On February 9, 2012, we reported on the “Great Texas Lactation Case,” where a Texas federal judge held that a woman who claimed to have been fired for seeking to pump breast milk while on the job had no viable claim under Title VII’s prohibition against discrimination based upon pregnancy, childbirth or a related medical condition.   

The Texas judge famously (notoriously?) held that "Lactation is not pregnancy, childbirth, or a related medical condition," and stated curtly that after plaintiff gave birth, “she was no longer pregnant and her pregnancy-related conditions ended."

We later noted that the EEOC appealed the decision, and numerous organizations such as The Texas Pediatric Society and the Texas Medical Association filed a “friend of the court brief” in support of the EEOC’s appeal, arguing that “since the yielding of milk by mammary glands is a medical condition caused by pregnancy and childbirth, lactation is a ‘related medical condition’ as contemplated by Title VII.”

It came time for oral argument on the appeal last week, and the EEOC told a federal appeals court that Title VII, as amended by the Pregnany Discrimination Act, or PDA, protects women from being fired for both lactation and breast pumping. On the other hand, counsel for the company told the court that “breast pump discrimination is not protected by Title VII.”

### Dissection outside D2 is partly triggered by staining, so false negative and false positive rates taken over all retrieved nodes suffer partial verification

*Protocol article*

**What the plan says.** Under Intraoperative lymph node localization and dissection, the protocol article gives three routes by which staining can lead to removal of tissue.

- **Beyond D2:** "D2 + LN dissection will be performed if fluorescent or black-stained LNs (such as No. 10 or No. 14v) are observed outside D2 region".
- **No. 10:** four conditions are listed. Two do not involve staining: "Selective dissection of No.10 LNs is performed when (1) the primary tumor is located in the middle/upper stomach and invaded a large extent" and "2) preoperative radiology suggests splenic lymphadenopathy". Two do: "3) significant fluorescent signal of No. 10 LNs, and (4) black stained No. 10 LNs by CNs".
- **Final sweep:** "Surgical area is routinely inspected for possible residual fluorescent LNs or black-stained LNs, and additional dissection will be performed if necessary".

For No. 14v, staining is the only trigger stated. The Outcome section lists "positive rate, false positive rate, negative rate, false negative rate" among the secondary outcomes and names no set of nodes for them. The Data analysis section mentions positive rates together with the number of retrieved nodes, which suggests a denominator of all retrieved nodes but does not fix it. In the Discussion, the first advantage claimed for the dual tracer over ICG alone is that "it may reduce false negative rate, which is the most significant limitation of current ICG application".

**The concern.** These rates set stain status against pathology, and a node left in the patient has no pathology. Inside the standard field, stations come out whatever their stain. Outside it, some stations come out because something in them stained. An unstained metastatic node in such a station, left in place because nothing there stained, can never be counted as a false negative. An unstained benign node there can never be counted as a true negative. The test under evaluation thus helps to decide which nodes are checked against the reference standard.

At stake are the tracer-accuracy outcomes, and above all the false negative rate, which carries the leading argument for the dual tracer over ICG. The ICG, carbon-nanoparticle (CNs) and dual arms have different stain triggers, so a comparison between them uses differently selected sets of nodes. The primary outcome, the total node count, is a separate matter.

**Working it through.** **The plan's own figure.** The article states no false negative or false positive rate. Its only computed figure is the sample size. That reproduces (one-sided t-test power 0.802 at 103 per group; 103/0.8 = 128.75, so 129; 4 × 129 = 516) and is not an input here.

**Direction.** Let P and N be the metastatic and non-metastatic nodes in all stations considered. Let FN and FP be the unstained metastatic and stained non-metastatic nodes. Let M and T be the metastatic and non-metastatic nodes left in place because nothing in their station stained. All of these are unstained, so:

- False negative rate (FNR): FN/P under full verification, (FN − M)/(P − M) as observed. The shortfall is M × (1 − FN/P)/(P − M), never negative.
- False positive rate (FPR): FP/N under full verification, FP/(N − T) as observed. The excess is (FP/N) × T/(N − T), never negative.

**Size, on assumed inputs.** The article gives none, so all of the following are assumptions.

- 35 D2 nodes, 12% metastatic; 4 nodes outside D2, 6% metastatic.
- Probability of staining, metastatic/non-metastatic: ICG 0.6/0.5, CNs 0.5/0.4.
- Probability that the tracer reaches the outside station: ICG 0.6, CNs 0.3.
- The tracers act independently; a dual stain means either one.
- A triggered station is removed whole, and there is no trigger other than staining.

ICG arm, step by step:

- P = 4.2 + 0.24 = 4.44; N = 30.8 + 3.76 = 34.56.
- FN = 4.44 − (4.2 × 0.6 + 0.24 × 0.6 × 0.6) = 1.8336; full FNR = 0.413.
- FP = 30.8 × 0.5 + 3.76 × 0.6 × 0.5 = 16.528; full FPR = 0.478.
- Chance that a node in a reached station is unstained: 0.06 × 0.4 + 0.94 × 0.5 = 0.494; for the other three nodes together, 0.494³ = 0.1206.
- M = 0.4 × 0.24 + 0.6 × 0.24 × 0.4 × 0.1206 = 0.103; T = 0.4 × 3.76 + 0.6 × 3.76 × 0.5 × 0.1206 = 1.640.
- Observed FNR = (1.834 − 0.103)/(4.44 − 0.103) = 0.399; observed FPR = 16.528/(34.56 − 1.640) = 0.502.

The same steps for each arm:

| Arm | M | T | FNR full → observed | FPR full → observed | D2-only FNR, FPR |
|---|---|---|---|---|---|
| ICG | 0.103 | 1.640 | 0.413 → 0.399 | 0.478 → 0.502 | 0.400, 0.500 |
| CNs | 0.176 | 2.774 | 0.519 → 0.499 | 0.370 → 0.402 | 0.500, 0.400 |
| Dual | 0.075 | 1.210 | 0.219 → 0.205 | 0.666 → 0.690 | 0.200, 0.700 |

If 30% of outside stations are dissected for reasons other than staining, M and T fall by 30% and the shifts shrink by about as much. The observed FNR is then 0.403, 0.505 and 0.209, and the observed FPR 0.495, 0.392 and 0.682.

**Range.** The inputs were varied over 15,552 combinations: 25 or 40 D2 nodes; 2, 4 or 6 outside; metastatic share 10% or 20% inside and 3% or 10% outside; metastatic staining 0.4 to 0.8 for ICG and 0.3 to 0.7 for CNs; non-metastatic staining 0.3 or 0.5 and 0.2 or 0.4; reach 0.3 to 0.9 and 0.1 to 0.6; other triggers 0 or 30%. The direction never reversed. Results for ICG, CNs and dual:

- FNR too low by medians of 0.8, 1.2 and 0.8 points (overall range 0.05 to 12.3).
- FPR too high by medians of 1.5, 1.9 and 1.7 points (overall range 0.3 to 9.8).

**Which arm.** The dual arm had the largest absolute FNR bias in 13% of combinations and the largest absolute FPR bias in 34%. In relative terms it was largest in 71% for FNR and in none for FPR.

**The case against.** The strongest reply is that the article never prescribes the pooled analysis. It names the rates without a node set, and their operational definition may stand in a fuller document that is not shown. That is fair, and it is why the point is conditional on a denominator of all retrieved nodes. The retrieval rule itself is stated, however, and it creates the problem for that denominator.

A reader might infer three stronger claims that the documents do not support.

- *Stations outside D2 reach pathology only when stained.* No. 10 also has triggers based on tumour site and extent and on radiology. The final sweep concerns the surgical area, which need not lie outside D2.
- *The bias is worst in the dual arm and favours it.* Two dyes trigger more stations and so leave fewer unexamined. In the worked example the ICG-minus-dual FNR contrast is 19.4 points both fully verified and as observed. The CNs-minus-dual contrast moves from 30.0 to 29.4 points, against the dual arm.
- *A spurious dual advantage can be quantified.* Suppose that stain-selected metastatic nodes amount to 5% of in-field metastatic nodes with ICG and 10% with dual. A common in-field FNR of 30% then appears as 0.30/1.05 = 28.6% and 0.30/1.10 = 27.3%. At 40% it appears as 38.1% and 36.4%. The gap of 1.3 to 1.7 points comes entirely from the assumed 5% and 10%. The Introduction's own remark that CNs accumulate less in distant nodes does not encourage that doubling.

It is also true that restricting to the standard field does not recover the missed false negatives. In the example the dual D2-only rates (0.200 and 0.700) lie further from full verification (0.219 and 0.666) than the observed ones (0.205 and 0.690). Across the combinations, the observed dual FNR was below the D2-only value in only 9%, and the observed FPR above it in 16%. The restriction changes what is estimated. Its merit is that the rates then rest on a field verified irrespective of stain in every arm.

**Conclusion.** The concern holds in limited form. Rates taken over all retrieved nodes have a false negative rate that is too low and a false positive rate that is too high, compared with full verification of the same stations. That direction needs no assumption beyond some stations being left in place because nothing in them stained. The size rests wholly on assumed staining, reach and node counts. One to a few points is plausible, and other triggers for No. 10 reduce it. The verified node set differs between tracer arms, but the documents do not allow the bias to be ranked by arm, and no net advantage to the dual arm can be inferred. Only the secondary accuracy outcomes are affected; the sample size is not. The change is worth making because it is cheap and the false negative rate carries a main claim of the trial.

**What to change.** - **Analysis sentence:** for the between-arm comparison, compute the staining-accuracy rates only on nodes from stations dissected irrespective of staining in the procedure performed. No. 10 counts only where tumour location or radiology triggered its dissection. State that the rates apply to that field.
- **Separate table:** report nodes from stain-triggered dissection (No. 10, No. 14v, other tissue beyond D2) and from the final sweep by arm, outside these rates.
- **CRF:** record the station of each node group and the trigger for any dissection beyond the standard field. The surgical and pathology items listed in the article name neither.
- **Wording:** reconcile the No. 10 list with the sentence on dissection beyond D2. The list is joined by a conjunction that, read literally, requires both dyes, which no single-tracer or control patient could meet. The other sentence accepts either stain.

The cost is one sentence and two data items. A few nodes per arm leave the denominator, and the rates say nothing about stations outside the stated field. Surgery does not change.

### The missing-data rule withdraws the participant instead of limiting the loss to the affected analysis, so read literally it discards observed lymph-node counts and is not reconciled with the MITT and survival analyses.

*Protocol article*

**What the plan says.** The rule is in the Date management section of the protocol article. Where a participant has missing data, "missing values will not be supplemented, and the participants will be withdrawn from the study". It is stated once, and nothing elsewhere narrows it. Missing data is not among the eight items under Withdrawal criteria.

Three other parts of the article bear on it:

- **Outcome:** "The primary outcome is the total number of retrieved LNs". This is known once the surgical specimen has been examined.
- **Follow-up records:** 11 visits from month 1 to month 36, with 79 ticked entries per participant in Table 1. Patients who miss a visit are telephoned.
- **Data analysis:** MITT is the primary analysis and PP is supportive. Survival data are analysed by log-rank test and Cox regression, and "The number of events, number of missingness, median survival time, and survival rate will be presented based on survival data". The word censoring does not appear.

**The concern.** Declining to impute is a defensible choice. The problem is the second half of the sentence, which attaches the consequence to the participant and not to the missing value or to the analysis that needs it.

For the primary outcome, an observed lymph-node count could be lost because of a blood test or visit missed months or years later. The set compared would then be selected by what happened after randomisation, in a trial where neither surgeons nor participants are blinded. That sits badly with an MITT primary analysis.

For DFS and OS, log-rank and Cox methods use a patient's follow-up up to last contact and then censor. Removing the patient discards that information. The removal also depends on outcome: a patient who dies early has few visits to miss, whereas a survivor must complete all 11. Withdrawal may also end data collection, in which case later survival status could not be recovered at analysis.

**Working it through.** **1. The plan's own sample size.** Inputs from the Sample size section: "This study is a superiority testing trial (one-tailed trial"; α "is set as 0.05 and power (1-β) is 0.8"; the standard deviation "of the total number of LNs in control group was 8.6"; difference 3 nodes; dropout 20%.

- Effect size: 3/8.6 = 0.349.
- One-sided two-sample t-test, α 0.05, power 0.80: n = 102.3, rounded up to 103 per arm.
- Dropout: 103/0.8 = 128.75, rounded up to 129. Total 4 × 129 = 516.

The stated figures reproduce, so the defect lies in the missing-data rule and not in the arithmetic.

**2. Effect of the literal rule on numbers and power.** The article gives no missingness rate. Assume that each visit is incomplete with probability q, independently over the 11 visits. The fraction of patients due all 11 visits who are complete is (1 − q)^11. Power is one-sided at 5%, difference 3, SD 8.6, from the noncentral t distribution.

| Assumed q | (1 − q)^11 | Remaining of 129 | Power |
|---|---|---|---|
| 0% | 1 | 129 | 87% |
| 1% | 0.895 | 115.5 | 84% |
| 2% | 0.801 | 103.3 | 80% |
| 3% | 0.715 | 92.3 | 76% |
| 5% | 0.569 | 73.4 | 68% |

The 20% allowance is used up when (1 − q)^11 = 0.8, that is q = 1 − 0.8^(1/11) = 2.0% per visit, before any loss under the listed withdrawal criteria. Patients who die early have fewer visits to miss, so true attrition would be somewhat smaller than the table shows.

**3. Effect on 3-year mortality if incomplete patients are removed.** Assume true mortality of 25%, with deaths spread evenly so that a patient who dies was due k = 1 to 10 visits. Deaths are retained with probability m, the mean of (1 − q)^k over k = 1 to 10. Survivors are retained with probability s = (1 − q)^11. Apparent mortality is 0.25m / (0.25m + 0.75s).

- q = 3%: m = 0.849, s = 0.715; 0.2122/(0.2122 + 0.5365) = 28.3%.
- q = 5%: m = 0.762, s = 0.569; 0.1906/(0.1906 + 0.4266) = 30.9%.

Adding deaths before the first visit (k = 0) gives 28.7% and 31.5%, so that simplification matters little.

The Chief Judge, Edith Jones, took up this argument and tried to distinguish between “the desire to express breast milk,” and “lactation.” Judge Jones said that the plaintiff “didn’t say: May I lactate while I’m at work? She said: May I bring a breast pump to work?”      

The EEOC replied that “When you are firing somebody because of a sex-specific trait, then you are firing them on the basis if sex.”  

Seems like this appellate argument went beyond the trial court’s holding and decided to split hairs: is there anyone out there who cares to comment on the practical distinction between “lactating while at work” and “bringing a breast pump to work?”  Was the PDA really written to be read so narrowly?